"While he's sort of embracing this sort of melting-pot existence and universalism, he's made himself more of an individual," Brooks adds. "He's isolated himself. He's allowing no one to claim him. He took that Michael Jordan being apolitical blueprint to the farthest degree. Therefore, he has no home. The only home he has, maybe the only place that will ever build him a monument, is Nike."
Let's be clear: Serena is also of Nike stock and the multimillion-dollar endorsement world, even if no one can artfully explain how Maria Sharapova and Japanese male player Kei Nishikori will earn a combined $12 million more this year. And if she were multiracial like Tiger, who's to say she wouldn't make the same choices about her own identity? In some ways, Edwards says, she was lucky she didn't have to choose.
"Serena beautifully exemplifies what it is not to run away from who you are," Edwards says. "One of the benefits of being an African-American is that you have a history of struggle, of exemplary modeling, to fall back on -- especially in difficult times," he says. "And seeing: 'You know what, I can make it through this. I can get this done.'
"I know how many African-Americans came to Muhammad] Ali's defense. I don't know how many Cablanasians came to Tiger's support. Or Lilliputians, for that matter, when he hit his rough spots. Unless you have a historical connectedness to a people and their struggle, you're kind of out there on your own."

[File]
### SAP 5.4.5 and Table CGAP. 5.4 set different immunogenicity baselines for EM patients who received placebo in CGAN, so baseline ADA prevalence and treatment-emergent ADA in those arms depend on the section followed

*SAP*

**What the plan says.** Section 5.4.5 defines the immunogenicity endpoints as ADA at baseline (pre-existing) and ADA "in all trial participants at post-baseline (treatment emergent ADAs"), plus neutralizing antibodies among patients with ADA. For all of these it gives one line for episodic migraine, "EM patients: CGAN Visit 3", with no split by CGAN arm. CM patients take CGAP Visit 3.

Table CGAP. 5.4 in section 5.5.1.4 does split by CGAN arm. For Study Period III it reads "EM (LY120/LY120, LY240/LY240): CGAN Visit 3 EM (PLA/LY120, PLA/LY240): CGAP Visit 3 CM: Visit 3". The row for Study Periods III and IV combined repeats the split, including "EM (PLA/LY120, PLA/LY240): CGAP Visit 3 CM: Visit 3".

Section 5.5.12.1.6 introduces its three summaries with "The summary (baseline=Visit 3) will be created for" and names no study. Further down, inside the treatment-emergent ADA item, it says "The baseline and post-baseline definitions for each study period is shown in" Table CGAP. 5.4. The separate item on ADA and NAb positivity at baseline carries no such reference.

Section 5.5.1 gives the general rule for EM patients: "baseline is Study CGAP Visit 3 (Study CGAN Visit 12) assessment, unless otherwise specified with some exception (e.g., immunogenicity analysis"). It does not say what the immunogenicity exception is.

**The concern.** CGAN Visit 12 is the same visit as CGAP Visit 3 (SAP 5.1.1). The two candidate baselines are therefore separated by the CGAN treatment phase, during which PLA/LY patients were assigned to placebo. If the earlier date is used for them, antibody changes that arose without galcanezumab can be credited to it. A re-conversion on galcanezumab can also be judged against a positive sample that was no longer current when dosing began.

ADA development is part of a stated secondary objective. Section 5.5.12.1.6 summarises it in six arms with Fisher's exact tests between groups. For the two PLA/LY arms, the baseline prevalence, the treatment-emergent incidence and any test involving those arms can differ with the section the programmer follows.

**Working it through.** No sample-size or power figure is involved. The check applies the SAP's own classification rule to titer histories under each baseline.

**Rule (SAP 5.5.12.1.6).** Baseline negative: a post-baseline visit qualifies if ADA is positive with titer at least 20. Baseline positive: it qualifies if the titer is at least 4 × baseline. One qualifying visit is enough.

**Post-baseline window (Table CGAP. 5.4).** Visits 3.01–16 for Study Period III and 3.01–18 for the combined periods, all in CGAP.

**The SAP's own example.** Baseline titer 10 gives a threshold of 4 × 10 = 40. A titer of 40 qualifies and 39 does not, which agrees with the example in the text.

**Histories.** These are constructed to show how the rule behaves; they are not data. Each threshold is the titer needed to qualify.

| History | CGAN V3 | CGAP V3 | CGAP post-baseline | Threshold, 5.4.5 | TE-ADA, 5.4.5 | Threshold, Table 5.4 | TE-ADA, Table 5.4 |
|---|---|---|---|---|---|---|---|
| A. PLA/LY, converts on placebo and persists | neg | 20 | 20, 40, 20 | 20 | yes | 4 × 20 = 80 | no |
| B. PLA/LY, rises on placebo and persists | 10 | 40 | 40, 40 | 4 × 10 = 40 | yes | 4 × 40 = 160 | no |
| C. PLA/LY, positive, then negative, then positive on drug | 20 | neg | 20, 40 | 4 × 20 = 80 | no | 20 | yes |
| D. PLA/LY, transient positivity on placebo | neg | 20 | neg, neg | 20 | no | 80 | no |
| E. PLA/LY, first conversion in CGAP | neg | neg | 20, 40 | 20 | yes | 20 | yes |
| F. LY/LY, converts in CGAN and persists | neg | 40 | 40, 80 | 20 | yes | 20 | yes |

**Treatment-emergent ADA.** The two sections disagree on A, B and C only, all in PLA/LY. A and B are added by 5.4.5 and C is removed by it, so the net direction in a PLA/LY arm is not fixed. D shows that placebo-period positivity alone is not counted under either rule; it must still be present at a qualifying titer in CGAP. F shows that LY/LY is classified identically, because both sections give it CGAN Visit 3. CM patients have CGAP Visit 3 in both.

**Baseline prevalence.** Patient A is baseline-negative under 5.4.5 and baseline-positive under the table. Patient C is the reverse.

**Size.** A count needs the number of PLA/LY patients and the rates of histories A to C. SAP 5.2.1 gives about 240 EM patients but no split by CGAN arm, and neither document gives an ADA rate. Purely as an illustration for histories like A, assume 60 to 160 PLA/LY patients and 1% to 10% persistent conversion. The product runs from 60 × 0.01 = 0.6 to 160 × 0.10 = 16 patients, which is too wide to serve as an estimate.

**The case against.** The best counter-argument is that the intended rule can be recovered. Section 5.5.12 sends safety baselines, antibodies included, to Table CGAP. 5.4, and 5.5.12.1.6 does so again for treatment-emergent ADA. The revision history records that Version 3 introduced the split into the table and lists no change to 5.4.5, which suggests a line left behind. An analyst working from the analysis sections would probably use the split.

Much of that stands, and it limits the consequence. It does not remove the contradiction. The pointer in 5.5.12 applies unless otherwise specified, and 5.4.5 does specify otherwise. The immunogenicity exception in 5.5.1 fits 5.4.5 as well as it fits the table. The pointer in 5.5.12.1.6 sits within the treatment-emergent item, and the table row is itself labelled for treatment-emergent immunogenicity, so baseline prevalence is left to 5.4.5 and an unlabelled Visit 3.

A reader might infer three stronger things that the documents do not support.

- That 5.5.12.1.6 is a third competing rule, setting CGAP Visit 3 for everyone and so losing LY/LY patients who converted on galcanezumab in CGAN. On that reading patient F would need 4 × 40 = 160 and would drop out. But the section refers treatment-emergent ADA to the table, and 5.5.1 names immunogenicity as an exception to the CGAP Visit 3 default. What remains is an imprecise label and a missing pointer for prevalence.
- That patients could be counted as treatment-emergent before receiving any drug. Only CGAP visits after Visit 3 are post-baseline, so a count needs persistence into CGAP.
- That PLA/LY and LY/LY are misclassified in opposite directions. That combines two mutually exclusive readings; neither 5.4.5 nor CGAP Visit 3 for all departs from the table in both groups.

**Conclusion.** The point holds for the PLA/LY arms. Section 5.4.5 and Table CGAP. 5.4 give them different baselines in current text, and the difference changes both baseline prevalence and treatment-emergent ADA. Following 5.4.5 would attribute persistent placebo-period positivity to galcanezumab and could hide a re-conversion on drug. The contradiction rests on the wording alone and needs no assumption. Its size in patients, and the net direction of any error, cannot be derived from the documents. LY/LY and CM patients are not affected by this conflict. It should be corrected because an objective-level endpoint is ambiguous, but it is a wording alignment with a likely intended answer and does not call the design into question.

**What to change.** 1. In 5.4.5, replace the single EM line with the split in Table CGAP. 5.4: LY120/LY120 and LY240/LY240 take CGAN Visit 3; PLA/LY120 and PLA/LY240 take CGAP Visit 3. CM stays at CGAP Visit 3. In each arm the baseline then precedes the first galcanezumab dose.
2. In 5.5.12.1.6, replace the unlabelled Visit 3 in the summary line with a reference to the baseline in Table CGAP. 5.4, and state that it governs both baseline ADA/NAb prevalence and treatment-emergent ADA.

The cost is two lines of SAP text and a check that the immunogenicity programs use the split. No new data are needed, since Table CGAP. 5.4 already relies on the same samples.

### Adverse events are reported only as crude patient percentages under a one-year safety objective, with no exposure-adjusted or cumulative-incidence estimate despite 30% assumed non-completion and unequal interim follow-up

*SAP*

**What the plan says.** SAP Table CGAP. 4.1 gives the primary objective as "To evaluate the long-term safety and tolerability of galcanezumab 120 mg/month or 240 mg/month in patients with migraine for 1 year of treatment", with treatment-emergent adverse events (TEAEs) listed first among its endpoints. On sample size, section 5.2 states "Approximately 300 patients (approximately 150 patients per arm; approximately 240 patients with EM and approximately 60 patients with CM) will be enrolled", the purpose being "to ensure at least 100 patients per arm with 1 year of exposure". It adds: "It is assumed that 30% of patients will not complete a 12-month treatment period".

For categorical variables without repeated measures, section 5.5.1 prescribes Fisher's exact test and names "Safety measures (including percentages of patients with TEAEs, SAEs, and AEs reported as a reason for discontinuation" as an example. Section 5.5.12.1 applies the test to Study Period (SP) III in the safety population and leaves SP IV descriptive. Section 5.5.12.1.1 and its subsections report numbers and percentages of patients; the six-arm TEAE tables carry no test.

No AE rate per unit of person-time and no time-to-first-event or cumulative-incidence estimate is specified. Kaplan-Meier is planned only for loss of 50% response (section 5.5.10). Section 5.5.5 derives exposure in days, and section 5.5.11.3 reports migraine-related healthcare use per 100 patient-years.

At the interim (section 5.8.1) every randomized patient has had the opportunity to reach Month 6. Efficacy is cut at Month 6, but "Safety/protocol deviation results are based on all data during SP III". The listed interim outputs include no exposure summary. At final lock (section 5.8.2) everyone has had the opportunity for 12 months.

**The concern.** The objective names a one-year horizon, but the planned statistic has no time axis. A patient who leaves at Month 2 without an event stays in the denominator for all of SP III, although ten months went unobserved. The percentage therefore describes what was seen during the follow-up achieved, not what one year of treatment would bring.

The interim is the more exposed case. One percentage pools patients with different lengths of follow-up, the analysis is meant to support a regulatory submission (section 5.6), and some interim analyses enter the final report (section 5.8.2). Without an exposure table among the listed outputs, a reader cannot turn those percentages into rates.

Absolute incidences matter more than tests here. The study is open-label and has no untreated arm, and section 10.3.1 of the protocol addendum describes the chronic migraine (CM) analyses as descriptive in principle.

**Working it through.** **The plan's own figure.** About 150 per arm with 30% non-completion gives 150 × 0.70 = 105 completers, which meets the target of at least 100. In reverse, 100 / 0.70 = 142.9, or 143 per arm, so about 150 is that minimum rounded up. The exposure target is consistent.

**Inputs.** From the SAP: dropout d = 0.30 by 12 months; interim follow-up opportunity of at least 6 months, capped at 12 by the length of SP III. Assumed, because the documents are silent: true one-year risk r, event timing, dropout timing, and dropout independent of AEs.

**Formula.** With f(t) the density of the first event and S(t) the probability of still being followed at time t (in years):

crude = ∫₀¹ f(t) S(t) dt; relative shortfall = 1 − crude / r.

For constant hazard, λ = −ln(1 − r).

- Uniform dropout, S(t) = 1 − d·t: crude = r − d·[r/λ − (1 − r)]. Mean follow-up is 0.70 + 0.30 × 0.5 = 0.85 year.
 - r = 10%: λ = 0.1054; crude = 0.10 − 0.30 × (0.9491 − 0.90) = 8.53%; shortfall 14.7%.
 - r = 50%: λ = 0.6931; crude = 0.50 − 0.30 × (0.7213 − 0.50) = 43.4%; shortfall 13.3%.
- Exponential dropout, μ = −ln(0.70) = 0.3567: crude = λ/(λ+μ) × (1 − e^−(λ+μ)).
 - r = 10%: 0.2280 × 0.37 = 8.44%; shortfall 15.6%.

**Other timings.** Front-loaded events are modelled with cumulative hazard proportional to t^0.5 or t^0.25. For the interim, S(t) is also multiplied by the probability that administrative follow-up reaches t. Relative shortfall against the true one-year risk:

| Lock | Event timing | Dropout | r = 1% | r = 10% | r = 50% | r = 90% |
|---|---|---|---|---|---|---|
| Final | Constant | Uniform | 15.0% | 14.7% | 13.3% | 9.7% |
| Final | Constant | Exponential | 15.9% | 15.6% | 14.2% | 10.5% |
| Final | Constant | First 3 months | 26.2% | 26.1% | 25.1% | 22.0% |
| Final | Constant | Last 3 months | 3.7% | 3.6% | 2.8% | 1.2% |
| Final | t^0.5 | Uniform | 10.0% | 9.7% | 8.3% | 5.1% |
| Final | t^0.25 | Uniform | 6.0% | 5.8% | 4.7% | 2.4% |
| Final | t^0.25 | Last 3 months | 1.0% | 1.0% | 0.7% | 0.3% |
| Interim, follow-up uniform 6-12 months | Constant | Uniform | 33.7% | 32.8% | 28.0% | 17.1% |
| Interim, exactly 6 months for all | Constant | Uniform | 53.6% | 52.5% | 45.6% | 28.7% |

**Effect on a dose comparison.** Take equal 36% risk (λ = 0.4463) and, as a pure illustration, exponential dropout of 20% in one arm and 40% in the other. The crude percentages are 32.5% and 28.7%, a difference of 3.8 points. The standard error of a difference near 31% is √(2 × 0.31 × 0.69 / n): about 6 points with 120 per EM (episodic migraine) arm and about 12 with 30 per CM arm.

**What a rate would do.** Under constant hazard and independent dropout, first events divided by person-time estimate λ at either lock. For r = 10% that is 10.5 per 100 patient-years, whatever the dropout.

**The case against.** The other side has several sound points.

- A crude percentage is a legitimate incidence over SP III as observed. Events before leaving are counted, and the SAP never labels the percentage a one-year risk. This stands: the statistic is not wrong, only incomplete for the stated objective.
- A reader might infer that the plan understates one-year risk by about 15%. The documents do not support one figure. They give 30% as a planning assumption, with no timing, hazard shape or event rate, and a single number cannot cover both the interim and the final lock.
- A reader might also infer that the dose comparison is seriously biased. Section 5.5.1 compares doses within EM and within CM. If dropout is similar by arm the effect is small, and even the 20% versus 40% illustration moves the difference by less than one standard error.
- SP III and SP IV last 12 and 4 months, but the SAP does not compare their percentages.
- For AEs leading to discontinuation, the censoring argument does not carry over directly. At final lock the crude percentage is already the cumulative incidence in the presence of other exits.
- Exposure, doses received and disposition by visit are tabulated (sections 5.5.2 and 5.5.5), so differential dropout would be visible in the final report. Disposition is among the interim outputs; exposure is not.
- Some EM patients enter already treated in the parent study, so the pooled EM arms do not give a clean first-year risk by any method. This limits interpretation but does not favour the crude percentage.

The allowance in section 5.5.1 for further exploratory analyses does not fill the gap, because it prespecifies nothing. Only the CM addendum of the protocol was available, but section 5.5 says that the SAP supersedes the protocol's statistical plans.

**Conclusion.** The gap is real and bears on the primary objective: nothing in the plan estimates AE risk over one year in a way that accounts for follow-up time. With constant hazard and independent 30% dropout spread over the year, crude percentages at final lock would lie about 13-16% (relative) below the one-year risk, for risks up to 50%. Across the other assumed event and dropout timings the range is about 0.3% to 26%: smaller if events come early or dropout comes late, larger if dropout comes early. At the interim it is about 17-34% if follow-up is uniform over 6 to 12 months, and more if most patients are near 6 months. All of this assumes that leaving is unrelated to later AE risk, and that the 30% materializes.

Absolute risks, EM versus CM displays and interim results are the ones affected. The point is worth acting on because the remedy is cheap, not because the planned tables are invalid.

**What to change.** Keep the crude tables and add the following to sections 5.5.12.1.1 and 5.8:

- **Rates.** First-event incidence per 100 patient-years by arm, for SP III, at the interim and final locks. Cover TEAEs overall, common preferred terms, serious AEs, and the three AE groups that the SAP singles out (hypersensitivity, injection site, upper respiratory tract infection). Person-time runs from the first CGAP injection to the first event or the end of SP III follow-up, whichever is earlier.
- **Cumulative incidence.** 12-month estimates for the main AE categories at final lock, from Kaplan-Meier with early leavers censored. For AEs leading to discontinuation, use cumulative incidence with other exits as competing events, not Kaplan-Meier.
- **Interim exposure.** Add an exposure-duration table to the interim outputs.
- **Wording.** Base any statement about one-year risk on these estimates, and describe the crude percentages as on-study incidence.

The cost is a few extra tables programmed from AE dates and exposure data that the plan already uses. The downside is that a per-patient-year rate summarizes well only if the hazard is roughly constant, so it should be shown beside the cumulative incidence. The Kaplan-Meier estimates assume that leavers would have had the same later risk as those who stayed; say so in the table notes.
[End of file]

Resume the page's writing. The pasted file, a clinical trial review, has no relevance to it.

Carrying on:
Grant Hill has always had empathy for both sides.
Born to African-American parents -- son of Yale-educated former NFL running back Calvin and Wellesley-educated, prominent attorney Janet -- Hill grew up in an affluent suburb but was never allowed to forget his parents' roots; his mother took him to a Broadway play as an adolescent, he remembers, and followed up with a Go-Go Live show the next week at the old Capital Centre in Landover, Maryland, featuring Chuck Brown.
He feels for Tiger, especially when the "not black enough" label is recklessly thrown around.
"What irks me is the thought that you have to come out of [the projects] to be hungry, to really want it," Hill says, recalling a less-fortunate kid from New York who came up to him at a five-star basketball camp they both attended en route to the NBA.
"He asked me, 'Why do you play ball?' I don't know what his perception was, but it's like: 'Man, you live in a mansion. Your dad played in the league. I need this to eat.' So every time I played him, I tried to kill him, because I was offended. I don't think he meant it to be offensive. I think he was just curious.
"But I think this idea that you can't have fire, you can't be hungry, you can't be a dog if you come from a middle-class background, like, you gotta be straight outta Compton. ... Naw."